Ghosts today are a popular subject for conversation, but nowhere near as popular as in the 1800s during the spiritualist age. More often than not the Fox Sisters with their incredible ghost who could communicate on command are given credit for what would become a near obsession for the western world. But when we look at the other factors already at work, it’s clear there may have been more to paranormal phenomena at the time than just mediums and spiritualists. The most compelling factor of all may have actually come from the field of microbiology and a French biologist by the name of Louis Pasteur.
Pasteur is most known today for his efforts in the field of microbiology and his discovery of the process known as Pasteurization where microbes are strained out from dairy milk through high pressure and heat. The process not only revolutionized the way the world thought about food and drink, but it also opened a door for the average well read citizen of the 19th century to a world of microscopic creatures living not only in the bodies of those afflicted by ailments, but all the world.
People were shown in plain easy to digest terms that there was an invisible world that required only the right instrument to be able to see which existed beneath our own. In addition to these, the full power of electricity was only beginning to be harnessed, but added to the conjecture that mankind’s scope of understanding of the world was limited – yet growing. This hopeful scientific exploration coupled with an understanding of science’s immediate limitations was a fertile soil in which questions about the paranormal could be asked freely and explored diligently.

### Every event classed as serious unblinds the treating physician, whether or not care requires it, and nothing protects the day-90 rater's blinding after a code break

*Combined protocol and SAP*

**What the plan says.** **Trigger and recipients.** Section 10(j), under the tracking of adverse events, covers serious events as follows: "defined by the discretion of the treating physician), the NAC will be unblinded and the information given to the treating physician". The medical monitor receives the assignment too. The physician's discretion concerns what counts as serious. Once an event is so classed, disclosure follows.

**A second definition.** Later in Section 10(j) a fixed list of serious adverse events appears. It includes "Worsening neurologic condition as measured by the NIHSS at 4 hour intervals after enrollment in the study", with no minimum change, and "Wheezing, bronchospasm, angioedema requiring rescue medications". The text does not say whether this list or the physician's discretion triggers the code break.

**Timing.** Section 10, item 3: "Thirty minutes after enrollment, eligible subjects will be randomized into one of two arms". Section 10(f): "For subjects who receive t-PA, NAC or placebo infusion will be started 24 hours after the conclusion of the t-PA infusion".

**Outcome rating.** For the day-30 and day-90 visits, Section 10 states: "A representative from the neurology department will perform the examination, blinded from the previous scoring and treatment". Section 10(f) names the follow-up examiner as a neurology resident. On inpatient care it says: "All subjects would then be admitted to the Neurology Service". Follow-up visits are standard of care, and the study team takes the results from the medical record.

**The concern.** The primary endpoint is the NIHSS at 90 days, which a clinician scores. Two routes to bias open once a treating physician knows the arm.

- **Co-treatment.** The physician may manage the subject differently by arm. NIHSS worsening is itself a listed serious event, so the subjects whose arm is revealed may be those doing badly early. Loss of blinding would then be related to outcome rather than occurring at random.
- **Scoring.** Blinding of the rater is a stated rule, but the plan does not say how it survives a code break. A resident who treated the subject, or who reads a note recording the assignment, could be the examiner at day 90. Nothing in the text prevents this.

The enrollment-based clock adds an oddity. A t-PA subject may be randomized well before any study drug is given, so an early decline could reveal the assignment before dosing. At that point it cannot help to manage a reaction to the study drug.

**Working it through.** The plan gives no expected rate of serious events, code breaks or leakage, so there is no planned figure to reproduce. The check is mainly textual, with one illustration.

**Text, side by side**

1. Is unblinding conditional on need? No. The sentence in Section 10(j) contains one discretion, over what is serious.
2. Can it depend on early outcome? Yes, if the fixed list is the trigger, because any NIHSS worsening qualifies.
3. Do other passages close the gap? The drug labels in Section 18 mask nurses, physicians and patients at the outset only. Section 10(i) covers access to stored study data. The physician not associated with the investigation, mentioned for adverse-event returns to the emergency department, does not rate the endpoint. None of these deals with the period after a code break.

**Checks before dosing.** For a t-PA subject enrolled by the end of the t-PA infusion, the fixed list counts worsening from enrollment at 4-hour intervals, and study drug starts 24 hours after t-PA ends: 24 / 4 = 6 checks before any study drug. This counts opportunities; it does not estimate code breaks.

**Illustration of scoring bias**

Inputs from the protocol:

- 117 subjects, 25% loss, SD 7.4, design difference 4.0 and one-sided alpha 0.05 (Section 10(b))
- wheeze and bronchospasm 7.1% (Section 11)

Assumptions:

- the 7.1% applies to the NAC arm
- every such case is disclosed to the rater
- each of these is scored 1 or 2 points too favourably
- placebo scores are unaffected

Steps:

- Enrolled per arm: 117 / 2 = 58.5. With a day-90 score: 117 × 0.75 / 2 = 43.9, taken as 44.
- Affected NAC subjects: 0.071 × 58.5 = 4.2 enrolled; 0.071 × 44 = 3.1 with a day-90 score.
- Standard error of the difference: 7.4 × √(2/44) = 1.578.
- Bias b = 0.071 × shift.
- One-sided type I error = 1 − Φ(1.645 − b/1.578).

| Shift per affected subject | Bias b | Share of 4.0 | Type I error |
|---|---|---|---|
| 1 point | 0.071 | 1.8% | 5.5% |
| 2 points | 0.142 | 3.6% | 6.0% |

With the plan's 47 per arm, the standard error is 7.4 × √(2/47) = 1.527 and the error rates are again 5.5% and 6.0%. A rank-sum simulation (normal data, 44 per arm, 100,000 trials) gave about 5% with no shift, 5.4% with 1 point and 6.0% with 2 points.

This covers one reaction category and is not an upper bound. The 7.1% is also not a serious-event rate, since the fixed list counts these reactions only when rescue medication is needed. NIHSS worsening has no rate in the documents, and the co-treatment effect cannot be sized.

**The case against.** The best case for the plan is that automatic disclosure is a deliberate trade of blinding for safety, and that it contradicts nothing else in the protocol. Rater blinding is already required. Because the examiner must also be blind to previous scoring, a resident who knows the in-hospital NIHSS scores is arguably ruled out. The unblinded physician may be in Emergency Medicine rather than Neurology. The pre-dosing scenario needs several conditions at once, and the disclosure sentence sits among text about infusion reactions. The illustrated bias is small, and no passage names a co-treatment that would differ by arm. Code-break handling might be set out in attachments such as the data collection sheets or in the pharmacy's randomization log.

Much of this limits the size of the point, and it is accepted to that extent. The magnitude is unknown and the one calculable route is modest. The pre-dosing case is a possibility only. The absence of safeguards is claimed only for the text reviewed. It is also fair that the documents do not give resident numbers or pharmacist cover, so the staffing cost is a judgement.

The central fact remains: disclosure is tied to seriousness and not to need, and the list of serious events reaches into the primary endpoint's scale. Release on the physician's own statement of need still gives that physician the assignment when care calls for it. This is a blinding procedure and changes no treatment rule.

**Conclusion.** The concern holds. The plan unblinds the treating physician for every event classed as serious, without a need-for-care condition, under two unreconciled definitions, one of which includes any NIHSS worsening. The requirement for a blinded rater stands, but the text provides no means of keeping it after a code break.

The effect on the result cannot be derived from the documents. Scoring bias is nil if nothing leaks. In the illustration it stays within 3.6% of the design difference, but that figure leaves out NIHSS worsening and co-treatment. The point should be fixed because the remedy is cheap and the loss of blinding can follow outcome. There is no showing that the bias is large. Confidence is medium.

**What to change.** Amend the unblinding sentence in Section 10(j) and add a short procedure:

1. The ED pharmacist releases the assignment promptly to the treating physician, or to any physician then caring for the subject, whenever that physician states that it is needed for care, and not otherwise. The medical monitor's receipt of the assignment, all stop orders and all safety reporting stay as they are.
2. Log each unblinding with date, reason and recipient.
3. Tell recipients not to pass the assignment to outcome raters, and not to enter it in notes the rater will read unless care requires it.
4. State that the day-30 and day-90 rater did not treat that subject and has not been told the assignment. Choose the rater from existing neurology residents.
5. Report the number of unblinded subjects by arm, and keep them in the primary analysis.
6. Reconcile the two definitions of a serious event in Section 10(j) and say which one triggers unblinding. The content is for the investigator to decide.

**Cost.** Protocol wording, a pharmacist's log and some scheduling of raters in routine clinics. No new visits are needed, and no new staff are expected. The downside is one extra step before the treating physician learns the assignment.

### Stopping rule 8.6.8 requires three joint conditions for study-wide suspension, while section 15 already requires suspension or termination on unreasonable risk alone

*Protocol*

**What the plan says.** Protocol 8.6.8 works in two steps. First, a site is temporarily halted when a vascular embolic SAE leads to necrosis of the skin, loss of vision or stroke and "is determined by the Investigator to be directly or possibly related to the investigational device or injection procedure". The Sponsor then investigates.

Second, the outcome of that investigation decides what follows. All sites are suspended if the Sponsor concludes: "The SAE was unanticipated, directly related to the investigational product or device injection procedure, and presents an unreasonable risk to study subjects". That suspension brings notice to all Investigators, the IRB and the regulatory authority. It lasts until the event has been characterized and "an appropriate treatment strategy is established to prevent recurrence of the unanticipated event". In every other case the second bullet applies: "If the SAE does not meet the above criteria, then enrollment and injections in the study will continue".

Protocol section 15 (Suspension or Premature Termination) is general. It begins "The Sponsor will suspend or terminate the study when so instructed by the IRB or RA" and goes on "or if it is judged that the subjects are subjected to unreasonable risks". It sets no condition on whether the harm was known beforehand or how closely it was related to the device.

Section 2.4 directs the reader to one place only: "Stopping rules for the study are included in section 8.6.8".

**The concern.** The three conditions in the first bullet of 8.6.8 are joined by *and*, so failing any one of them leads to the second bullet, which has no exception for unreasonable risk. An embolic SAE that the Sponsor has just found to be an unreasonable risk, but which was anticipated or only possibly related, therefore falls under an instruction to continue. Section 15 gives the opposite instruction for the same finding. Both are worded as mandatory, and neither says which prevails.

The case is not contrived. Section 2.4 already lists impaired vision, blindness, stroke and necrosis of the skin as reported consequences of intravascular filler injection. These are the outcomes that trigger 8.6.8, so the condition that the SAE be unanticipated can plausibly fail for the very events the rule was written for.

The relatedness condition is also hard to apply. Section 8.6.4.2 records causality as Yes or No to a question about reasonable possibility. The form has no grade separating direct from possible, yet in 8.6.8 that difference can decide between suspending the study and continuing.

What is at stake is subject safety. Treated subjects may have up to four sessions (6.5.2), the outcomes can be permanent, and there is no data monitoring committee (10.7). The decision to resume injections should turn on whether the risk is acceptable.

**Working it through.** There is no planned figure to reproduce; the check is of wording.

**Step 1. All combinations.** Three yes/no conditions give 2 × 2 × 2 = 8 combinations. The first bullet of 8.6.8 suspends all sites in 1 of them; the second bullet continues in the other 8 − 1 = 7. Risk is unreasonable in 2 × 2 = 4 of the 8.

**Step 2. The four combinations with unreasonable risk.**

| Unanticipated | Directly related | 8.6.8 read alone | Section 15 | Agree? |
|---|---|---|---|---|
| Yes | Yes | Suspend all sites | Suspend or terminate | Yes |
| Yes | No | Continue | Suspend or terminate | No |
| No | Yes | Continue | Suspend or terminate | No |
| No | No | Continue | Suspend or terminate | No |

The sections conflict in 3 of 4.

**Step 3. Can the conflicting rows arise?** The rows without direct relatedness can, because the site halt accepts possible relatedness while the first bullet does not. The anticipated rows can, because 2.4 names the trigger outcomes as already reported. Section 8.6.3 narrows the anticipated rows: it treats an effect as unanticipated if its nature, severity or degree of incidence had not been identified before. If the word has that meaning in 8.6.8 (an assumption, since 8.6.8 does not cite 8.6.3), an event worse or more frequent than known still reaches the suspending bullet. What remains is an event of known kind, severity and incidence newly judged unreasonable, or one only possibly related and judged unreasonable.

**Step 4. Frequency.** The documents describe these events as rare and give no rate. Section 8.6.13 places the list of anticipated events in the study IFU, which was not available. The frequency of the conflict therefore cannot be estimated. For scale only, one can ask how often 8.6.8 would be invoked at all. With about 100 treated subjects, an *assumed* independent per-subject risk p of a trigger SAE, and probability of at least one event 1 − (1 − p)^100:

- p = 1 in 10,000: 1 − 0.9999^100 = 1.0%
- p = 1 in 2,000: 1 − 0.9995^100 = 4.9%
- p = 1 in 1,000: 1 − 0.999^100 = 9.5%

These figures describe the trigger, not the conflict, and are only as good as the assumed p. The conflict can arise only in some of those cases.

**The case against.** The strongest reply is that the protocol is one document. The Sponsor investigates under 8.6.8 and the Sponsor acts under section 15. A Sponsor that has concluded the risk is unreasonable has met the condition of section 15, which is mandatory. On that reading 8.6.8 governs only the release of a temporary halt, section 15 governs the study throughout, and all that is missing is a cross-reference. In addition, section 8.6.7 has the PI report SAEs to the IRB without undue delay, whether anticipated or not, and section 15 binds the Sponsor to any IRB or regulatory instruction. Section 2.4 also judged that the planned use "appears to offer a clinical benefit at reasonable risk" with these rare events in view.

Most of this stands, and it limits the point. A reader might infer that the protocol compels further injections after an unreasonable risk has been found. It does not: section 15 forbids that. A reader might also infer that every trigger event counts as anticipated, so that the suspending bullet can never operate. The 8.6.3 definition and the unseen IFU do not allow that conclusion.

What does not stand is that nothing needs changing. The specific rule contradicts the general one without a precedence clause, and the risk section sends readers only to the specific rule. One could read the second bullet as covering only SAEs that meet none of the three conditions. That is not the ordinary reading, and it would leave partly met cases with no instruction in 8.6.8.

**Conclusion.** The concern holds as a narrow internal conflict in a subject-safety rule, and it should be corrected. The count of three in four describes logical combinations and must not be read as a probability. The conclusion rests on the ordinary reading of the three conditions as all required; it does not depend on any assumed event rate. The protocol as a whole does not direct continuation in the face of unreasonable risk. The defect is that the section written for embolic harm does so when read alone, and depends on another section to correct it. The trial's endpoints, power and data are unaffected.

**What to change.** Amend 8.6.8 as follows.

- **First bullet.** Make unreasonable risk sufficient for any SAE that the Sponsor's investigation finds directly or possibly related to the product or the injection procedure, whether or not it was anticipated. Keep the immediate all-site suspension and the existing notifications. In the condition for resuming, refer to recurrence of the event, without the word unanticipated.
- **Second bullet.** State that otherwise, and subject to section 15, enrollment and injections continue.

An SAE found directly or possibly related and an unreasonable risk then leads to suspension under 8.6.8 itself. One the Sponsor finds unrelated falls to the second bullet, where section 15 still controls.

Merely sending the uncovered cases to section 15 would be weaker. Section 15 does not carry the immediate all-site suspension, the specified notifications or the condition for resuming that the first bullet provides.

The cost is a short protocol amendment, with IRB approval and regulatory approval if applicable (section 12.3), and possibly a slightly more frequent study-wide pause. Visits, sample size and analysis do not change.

In the book arranged and introduced by his wife in 1921, nine years after his death aboard the RMS Titanic, William T. Stead outlined in terms contemporary to the time the average person’s understanding of the paranormal and the contemporary forces that helped to shape them. In Part 1, “The Ghost That Dwells In Each of Us,” Stead outlined how strange the idea must have first been to society that the body was made of millions of inarticulate and unconscious parts. It seems a very small jump from that point to then suggest the soul too may be a part of the whole with a will entirely its own.
Add to this the chronicling of many phenomena for the first time as more than mere folklore such as the Aurora borealis, ball lightning, hypnosis (then known as mesmerism) and the overall strange nature of the world we live in, and it’s immediately apparent why so many became so interested in the paranormal right away. Thankfully, the famous Fox Sisters came along to provide the first of what would become dozens and then hundreds of unusual cases and the spiritualist movement was born, and borne by the now commonplace printing of newspapers thanks to the Industrial Revolution. It’s perhaps no coincidence that the earliest accounts of the paranormal shared many elements with the other emerging technologies at the time.